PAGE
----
Cygnus Arrives at Station on Orbital-1 Mission

The Orbital Sciences Corp. Cygnus commercial cargo craft attached to the end of the Canadarm2 robotic arm of the International Space Station is photographed by an Expedition 38 crew member during rendezvous and berthing operations on Jan. 12, 2014. Credit: NASA

Orbital Sciences Corp. Cygnus commercial cargo craft has arrived at the International Space Station on its first resupply mission. NASA astronaut Mike Hopkins was at the controls of the Canadarm2 inside the cupola when he grappled Cygnus at 6:08 a.m. EST Sunday.

Japanese astronaut Koichi Wakata commanded the station’s robotic arm to guide Cygnus to the Earth-facing port of the Harmony node and berthed it at 8:05 a.m. Expedition 38 Flight Engineer Rick Mastracchio then led the effort to get Cygnus bolted and latched to Harmony’s common berthing mechanism.

Learn more about the science aboard Cygnus

After the new commercial cargo craft was attached to Harmony, Wakata began leak checks in the vestibule, or the area between the docked vehicle and the space station. Working well ahead of schedule, Hopkins and Mastracchio opened the hatch to the Cygnus cargo craft at 12:17 p.m. beginning five weeks of cargo transfer activities.

Orbital Sciences’ Cygnus commercial resupply craft is on its final approach before being captured. Credit: NASA TV

All three astronauts monitored the approach and rendezvous of Cygnus from inside the cupola. The trio was at the robotics workstation looking out the cupola’s seven windows, observing video display monitors and checking real-time data.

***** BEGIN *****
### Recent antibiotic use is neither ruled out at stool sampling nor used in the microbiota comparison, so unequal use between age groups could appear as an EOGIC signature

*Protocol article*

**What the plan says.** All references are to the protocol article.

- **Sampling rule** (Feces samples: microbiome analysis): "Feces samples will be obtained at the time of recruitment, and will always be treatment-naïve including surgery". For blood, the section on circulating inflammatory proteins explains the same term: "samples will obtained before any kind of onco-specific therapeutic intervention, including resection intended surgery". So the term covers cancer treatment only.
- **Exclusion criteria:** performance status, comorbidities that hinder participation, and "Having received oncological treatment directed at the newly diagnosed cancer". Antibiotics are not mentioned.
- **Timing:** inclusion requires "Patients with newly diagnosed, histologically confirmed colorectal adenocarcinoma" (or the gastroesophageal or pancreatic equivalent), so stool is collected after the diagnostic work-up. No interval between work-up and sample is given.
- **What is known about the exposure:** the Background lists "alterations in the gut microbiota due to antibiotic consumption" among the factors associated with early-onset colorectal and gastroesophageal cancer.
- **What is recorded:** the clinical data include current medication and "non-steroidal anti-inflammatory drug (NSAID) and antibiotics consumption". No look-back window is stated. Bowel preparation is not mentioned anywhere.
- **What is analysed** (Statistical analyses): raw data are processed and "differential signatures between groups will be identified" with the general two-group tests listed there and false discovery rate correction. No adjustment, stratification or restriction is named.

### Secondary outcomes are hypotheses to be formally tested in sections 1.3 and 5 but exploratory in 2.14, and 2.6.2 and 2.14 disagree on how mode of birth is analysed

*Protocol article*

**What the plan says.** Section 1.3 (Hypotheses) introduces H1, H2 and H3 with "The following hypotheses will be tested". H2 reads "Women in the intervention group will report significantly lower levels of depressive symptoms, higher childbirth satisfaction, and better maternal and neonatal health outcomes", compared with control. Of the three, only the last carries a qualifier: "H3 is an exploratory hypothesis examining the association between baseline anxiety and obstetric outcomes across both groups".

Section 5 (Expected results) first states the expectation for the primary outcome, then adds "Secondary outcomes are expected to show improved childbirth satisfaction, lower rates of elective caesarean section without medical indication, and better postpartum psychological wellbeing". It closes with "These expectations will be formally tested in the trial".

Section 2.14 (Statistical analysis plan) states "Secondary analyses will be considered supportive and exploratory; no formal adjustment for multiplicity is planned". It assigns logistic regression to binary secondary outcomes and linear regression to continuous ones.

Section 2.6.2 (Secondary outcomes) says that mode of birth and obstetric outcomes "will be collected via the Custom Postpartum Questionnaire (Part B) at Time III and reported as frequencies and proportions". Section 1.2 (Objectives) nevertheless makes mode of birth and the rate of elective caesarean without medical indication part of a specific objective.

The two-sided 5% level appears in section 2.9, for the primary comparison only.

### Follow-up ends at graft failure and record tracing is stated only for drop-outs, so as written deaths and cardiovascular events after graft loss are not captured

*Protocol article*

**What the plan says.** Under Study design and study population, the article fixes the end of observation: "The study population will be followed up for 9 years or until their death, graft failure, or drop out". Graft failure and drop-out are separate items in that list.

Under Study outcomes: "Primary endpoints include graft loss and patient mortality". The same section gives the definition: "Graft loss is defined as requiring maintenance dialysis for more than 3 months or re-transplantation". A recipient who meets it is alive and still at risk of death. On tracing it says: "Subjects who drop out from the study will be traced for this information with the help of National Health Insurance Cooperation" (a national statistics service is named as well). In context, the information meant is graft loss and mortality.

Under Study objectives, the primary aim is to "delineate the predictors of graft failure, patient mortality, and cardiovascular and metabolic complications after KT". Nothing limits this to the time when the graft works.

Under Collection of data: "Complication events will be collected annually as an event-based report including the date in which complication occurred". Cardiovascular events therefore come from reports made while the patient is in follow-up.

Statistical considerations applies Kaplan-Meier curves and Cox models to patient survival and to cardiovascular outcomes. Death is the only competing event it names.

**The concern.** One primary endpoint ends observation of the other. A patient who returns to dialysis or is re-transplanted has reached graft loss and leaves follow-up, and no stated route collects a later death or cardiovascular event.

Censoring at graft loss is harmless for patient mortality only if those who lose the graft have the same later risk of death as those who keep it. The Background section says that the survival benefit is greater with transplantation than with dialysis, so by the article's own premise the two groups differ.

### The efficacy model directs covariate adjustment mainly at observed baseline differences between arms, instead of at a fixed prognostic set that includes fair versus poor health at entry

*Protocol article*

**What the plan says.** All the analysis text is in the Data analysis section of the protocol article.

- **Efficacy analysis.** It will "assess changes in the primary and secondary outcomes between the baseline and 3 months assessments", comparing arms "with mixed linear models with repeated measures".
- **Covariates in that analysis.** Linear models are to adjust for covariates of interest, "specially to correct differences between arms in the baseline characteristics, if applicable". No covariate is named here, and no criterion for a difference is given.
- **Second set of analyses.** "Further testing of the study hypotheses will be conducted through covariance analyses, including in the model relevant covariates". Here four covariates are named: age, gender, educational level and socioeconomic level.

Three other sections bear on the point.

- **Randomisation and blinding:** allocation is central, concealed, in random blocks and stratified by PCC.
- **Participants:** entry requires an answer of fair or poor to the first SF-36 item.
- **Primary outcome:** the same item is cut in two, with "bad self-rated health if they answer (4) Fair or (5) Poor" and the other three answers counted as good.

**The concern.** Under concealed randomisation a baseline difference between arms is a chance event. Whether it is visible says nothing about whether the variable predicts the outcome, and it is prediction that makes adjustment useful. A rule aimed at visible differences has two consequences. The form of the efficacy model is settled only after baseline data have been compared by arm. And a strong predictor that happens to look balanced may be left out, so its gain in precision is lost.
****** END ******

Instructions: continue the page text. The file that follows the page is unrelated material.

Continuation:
The Antares rocket carrying the Cygnus resupply craft launched Thursday at 1:07 p.m. from Wallops Flight Facility in Virginia and reached orbit 10 minutes later. Cygnus arrived on time at the station despite solar flux activity delaying its launch one day. The increased radiation from the solar flares could potentially have affected the spacecraft’s avionics. Flight controllers reported the six station residents were safe during the solar event that occurred Tuesday.

Read about last week’s Orbital-1 launch

Orbital Sciences Corp. launched its Cygnus cargo spacecraft aboard its Antares rocket at 1:07 p.m. EST Thursday, Jan. 9, 2014, from the Mid-Atlantic Regional Spaceport Pad 0A at NASA’s Wallops Flight Facility in Virginia. Credit: NASA

Mission controllers from Orbital Sciences guided Cygnus toward the station during its three-day trip. Once Cygnus came within range of the station Houston and Japanese mission controllers began joint operations with Orbital Sciences. NASA tracked the vehicle during its final approach. The Japan Aerospace Exploration Agency supported Cygnus’ final rendezvous with the station using the Kibo laboratory’s rendezvous gear.

The Cygnus cargo vehicle consists of two modules. The service module provides attitude control, propulsion, navigation, electrical power and contains the solar arrays. The pressurized cargo module, which comprises the majority of the vehicle, provides the space for delivering cargo and logistics. However, there is no capacity for the recovery of cargo as the vehicle is intended for a destructive reentry over the Pacific Ocean Feb. 19. It will be unberthed and released from the station Feb. 18.

Read about the expedition’s update

Orbital Sciences conducted a demonstration mission in September when its first Cygnus commercial resupply craft arrived at the station Sept. 29. The Cygnus delivered 1,300 pounds of non-critical gear, then was reloaded with trash and left the station Oct. 22 for a fiery destruction over the Pacific Ocean.

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